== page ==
4 The NSA “Black Budget” for 2013 released in the Snowden cache shows overall spending of US$11 billion per year (a quarter of the total) to “defeat adversarial cryptography and exploit Internet traffic.” Meanwhile, security spending in 2013 by the private sector is estimated at US$6.8 billion, expected to increase ten-fold to US$680 billion—nearly the equivalent of the US defence budget—over the next decade.

5 Moreover, it is widely understood that there is a need for significant reform of the international architecture of crime interdiction and prosecution, of which the data element is only one (albeit critical) element. A layman-friendly overview may be found in “The Global Regime for Transnational Crime,” Council on Foreign Relations, 2013.

6 I have addressed this in part here—more to come in a forthcoming post.

7 See “China to block IT products that don’t pass cybersecurity vetting”, Computerworld, 14th May 2014.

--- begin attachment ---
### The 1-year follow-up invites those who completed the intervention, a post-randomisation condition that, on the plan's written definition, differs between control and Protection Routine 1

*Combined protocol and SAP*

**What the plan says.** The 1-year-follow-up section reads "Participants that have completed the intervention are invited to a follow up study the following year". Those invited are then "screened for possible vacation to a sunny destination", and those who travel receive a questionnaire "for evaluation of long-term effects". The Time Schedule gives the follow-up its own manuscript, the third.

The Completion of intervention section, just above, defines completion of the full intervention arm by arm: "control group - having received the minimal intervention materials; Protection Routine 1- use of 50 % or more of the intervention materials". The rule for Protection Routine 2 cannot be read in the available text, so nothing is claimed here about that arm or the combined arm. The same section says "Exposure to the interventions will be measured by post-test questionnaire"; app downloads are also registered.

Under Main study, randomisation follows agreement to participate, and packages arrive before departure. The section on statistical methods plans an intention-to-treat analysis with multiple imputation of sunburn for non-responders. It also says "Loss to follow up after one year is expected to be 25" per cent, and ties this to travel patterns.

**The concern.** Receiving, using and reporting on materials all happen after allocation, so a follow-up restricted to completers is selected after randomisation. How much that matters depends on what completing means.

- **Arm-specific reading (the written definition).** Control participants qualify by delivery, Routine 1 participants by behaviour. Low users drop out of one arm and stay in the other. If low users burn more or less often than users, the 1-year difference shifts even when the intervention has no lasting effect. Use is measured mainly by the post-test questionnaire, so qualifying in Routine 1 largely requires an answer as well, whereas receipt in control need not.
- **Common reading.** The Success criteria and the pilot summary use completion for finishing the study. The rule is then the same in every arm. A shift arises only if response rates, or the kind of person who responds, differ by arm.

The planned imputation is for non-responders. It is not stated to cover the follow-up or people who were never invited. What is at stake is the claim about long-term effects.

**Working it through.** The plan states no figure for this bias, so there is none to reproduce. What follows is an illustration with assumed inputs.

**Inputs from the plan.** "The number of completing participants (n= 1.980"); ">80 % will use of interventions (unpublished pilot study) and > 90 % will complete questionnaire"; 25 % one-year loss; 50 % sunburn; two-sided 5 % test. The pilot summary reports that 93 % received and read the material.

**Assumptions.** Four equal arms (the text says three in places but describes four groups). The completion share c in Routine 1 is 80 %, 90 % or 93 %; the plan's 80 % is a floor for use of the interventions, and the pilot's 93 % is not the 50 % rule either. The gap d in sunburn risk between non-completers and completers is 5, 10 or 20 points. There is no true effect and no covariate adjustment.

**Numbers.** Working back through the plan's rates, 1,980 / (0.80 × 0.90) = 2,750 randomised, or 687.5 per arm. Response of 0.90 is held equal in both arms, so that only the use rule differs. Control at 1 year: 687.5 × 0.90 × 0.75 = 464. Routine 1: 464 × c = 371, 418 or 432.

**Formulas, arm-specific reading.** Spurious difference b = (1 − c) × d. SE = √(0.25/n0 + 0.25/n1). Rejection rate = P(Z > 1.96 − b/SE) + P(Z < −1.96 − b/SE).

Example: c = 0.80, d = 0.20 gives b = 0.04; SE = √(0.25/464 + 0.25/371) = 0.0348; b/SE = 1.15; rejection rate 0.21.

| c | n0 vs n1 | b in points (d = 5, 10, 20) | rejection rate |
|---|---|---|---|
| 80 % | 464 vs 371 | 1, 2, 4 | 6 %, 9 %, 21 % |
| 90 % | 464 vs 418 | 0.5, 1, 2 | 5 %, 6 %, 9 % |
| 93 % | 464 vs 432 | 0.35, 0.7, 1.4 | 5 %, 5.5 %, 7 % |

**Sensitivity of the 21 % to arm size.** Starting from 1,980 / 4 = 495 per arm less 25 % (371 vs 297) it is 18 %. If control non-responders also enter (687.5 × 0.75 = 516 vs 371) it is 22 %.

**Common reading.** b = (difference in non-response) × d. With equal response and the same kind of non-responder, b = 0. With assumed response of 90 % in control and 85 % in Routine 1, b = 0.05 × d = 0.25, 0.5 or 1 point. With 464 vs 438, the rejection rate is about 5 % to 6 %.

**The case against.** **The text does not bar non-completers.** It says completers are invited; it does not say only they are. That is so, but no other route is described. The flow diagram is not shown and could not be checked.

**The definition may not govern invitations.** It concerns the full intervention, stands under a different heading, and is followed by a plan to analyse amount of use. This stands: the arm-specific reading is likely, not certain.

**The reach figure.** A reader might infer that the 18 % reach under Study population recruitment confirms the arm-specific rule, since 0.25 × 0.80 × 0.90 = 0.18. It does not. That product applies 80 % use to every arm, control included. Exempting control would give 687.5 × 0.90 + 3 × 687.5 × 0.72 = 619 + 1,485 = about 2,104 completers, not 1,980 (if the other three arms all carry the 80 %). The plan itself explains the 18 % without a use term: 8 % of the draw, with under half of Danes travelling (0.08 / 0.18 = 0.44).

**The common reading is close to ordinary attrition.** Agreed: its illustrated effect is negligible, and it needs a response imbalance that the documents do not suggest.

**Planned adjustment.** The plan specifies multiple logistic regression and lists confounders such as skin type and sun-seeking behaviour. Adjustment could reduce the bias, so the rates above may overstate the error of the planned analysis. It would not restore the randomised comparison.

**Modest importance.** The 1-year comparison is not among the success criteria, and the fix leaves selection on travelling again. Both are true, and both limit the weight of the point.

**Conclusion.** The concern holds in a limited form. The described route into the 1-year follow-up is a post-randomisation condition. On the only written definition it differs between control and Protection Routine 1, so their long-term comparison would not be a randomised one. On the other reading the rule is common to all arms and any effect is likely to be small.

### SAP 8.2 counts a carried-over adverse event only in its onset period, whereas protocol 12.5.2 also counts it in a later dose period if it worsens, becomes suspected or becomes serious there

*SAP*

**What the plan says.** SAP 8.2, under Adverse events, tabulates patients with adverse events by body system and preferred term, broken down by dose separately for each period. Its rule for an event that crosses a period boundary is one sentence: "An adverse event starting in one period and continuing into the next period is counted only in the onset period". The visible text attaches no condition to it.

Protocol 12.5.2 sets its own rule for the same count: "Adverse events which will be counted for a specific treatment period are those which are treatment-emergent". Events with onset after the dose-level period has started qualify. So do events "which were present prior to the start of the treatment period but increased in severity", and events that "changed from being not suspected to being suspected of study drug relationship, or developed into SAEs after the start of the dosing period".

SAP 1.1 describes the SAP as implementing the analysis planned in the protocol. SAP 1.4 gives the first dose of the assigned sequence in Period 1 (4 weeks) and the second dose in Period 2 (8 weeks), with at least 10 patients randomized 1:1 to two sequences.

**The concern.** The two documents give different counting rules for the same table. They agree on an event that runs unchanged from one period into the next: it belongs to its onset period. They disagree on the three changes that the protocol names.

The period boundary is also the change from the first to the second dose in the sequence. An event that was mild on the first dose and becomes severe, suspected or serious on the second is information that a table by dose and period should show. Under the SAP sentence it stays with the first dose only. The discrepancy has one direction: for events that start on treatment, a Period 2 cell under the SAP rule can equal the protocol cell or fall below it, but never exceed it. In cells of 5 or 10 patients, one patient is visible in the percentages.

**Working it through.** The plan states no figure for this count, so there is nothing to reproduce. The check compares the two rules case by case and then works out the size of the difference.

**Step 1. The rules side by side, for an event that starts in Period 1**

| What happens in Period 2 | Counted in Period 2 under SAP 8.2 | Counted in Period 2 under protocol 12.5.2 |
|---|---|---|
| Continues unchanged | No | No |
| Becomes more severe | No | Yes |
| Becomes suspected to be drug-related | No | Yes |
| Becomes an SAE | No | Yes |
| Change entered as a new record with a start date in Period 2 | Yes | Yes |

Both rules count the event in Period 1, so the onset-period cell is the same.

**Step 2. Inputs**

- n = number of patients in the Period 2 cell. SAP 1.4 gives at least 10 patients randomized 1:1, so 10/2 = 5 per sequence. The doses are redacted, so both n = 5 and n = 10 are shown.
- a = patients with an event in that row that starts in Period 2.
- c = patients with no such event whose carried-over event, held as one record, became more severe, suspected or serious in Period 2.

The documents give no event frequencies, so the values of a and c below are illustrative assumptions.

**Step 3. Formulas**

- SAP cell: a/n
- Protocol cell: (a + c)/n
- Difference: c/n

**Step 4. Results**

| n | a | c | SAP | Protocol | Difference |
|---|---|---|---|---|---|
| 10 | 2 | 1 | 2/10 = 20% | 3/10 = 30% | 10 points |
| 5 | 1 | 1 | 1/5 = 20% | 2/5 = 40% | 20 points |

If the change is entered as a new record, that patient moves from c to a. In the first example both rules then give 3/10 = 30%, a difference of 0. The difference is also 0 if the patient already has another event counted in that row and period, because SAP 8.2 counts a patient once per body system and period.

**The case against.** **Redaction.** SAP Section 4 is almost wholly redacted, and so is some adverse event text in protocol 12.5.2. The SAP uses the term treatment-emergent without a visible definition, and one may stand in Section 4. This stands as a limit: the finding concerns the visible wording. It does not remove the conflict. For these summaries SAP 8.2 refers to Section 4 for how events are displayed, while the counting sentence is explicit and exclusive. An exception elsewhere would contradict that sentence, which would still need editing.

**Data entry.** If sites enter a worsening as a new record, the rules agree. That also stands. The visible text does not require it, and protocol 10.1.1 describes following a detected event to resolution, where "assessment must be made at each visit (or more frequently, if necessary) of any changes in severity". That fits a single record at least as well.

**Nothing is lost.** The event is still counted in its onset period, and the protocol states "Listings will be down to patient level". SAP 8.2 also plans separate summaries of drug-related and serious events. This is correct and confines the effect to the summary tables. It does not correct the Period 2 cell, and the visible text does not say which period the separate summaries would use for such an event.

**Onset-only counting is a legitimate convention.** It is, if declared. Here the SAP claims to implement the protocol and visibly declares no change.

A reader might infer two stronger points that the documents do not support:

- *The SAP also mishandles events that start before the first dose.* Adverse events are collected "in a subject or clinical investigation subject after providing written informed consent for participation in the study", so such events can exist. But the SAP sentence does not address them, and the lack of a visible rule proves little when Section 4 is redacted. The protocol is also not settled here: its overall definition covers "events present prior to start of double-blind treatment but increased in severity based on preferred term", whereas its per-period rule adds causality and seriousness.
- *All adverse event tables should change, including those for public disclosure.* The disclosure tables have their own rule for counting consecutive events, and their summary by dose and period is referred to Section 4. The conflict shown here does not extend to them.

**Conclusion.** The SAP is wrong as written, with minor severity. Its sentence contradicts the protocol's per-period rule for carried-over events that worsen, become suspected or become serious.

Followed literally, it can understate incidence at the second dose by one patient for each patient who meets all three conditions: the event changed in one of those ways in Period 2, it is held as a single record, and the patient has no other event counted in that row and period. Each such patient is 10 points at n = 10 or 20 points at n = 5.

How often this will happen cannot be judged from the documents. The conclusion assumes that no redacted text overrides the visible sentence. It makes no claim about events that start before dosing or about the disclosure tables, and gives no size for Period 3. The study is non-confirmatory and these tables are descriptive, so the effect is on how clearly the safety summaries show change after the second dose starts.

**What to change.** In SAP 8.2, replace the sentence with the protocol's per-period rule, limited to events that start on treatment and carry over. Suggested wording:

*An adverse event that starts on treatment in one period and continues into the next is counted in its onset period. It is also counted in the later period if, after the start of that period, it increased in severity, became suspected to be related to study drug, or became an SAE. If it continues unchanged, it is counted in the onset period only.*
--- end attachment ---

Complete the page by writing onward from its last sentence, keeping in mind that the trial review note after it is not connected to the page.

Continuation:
8 In a public call for MLAT reform in January 2014 Microsoft’s General Counsel Brad Smith relates a story from his personal experience of how out-of-date these agreements really are.

9 AccessNow has an excellent online resource dedicated to MLAT reform with a number of excellent recommendations at https://mlat.info.

10 The most widely implemented being the European Convention on Mutual Assistance in Criminal Matters of 1959, with 50 parties—most, but not all, European.

11 The United Nations Convention against Transnational Organized Crime and the Protocols Thereto being a ripe target.

12 UNODC administers the treaty referenced in the immediately-preceding footnote; amongst its objectives is strengthening mutual legal assistance and its Working Group on International Cooperation meets next in October 2014.

By Nick Ashton-Hart, Associate Fellow, Geneva Centre for Security Policy

The views expressed in this article are his alone. Find him on Twitter at @nashtonhart.